So what are they going to call you? What are you going to call them? For some people, names don't really matter, but for some they are a source of heartbreak.
“Call Me Idiot”
“Call me Idiot, as long as you call me with kindness,” says Marianna. Her two teenage stepdaughters have different titles for her: She's Ma to one, Marianna to another. But Marianna has been stepparenting a long time, since the girls were both under three, and their natural mom has always insisted on being called “Mother.”
In my case, I opted clearly and decisively to have my stepkids call me “Ericka.” (That is, after all, my name and it took me a long time before I even admitted I was a stepmother; the idea of it sounded so foreign and unlike me.) You may be different from how I was and hanker to be called Daddy or Mom.
Be careful when you take a title that by rights belongs to somebody else. Sonia decided that Teddy should call her “Mom;” after all, he was only 18 months when she “got” him, and his biomother was not in the picture. But when Teddy was four, his biomom returned. She insisted on being called Mom, too. It was only after a great deal of stress and agony—much of it suffered by Teddy—that they resolved the problem. Now Sonia is Mom, and Teddy's natural mother is Momma Ann.
As you decide on your name, keep these considerations in mind:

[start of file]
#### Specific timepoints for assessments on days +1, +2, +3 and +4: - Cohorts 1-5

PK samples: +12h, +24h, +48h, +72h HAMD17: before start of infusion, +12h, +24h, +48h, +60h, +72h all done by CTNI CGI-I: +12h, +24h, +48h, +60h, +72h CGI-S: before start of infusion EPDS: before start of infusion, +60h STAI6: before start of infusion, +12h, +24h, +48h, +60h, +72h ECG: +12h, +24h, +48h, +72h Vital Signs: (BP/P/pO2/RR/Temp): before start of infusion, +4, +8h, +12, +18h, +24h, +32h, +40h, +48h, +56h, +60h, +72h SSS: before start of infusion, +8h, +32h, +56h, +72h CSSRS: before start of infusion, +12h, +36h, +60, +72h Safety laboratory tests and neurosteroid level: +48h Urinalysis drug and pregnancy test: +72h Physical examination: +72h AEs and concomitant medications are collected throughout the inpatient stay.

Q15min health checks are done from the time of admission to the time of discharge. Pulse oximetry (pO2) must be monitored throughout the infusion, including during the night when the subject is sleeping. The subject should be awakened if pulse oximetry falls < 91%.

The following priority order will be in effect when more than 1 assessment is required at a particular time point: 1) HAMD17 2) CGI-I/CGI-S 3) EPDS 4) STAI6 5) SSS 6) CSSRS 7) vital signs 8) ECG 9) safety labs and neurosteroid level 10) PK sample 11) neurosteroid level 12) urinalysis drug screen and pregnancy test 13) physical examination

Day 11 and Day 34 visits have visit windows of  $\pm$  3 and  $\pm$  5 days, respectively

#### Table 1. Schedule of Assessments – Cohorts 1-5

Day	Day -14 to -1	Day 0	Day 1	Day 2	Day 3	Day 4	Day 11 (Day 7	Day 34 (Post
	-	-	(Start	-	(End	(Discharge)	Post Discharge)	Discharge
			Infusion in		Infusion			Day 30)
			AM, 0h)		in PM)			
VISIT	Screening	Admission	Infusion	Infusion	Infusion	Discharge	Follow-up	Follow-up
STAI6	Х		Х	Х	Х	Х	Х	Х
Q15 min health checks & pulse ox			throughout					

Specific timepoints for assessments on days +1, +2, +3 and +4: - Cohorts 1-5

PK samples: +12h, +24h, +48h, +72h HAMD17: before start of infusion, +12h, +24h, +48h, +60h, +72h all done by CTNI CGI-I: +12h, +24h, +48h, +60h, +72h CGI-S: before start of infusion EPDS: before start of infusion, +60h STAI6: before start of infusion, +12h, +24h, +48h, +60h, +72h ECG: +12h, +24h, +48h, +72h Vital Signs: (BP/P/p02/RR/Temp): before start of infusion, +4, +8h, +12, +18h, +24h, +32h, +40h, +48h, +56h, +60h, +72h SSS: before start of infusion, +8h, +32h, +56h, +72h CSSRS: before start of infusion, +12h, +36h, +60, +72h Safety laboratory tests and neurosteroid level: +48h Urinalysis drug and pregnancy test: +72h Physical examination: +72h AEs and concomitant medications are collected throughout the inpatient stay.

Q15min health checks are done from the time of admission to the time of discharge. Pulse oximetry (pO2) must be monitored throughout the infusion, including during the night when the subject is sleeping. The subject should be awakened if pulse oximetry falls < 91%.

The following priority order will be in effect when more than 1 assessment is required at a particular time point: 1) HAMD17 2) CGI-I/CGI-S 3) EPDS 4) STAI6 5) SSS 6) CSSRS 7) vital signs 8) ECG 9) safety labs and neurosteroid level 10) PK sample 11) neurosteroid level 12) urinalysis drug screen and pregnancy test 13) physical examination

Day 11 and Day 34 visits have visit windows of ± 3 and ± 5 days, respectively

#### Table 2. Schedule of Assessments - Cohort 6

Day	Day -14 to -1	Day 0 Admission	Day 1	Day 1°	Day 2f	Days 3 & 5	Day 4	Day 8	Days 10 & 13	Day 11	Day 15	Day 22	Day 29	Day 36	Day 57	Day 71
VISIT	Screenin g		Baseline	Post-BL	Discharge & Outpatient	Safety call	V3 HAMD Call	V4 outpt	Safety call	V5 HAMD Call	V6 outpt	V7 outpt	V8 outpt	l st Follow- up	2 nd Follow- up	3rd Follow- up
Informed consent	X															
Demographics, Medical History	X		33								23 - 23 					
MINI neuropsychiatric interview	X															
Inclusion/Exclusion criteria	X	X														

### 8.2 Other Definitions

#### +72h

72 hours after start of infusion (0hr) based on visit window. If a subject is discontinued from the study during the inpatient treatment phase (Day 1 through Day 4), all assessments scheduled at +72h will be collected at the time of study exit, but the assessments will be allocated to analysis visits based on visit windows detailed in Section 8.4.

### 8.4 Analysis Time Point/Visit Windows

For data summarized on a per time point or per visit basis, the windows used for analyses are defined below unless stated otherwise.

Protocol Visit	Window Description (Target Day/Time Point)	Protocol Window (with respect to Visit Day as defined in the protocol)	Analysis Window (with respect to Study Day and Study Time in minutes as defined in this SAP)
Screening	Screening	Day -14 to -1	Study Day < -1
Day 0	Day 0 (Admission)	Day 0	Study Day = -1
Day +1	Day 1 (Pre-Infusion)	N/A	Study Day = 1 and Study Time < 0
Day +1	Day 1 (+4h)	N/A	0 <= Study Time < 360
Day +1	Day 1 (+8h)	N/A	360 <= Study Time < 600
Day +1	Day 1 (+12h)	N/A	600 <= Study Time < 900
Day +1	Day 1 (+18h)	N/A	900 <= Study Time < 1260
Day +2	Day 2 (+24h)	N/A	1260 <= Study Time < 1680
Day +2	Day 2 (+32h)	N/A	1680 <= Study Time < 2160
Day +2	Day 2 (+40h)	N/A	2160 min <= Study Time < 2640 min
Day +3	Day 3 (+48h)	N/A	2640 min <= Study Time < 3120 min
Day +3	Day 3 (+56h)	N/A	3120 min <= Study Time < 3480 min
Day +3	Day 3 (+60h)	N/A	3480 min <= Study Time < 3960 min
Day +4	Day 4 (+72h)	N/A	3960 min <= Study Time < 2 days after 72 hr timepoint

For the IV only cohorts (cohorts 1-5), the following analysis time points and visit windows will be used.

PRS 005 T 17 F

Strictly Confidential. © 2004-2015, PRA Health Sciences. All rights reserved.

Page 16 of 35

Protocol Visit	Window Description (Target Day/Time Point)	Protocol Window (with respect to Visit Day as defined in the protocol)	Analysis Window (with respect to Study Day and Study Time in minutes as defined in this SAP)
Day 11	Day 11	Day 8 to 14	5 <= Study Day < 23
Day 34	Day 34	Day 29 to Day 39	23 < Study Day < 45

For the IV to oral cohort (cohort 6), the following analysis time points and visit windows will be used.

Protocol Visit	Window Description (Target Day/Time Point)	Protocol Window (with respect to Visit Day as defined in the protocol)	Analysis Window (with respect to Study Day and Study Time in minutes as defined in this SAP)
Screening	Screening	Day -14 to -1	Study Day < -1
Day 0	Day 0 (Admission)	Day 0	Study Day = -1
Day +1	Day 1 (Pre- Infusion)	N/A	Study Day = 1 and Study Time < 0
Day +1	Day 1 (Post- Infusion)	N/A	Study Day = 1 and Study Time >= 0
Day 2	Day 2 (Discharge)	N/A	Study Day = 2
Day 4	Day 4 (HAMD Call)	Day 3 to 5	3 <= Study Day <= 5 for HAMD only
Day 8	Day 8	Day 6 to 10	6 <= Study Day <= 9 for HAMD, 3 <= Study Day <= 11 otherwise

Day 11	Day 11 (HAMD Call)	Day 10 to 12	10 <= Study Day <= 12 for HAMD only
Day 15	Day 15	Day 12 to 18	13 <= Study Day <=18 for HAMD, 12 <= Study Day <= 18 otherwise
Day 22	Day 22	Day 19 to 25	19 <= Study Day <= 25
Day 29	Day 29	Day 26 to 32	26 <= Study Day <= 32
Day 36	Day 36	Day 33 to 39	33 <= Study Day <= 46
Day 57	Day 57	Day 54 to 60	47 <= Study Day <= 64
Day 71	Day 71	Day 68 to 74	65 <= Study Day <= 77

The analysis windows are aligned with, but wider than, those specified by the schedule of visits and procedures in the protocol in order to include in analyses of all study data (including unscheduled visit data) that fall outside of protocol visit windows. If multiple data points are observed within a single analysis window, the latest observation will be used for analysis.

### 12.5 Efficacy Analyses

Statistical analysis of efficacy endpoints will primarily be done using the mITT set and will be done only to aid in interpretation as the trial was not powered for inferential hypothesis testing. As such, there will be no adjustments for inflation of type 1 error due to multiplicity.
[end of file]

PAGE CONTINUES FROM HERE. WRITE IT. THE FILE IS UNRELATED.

- Your name should be a conscious choice. Discuss the topic with the kids (if they are old enough) and with your mate.
- If you avoid talking about it, you may become a grunt, as in, “Uh…I'm going to take a shower now,” or “Uh…can I get some money to go to the movies?”
- Titles that identify your role can work, but they can also hurt. “Dad's wife” is a term often spoken with a slightly demeaning tone, or with the word “just” in front of it, as in, “Oh, that's just Dad's wife.”
- Identifying yourself as a parent with “Dad,” “Father,” “Momma,” or “Mother” may work, depending upon the circumstances. Is there or has there ever been another Daddy or Mom in the children's lives? Then it isn't fair. Be “Big D” or “Maw,” but don't force the kids to replace their loved ones with you.
- Discuss it, provide options, and let the kids have the final decision.
Introducing the Kids
Now how are you going to introduce them? If you don't think about it ahead of time, it can get awkward. Much depends on how they and you feel about the relationship at that point in time. Much also depends on the child's age: Teenagers are notoriously embarrassed by their parents, whether bio or step. Here's a place to rise above petty stresses and be the kids' ally by being conscious and sensitive to their sensitivities.
- “This is Adam and this is Elsie.” By introducing them by who they are, you leave the problems of figuring out the family structure to the person you are introducing the kids to. They may very well assume you are the natural parent. The “pro” of this: So what? Why is it anybody's business? The “con” of this: The kids may not want people to make this assumption. That's their right.
- “My boyfriend's children” is a term that, when spoken in a detached manner, relinquishes all responsibility. The kids will not feel threatened by you, but they also may not believe that you really care. If spoken with warmth when the relationship between you and the kids is on an even keel, it merely describes the configuration.
- “This is Annie's big sister, Rachel.” Once my own daughter Annie was born, I began sometimes identifying Aaron and Rachel in terms of their relationship to Annie. This established clearly who they were to me and included them as family members.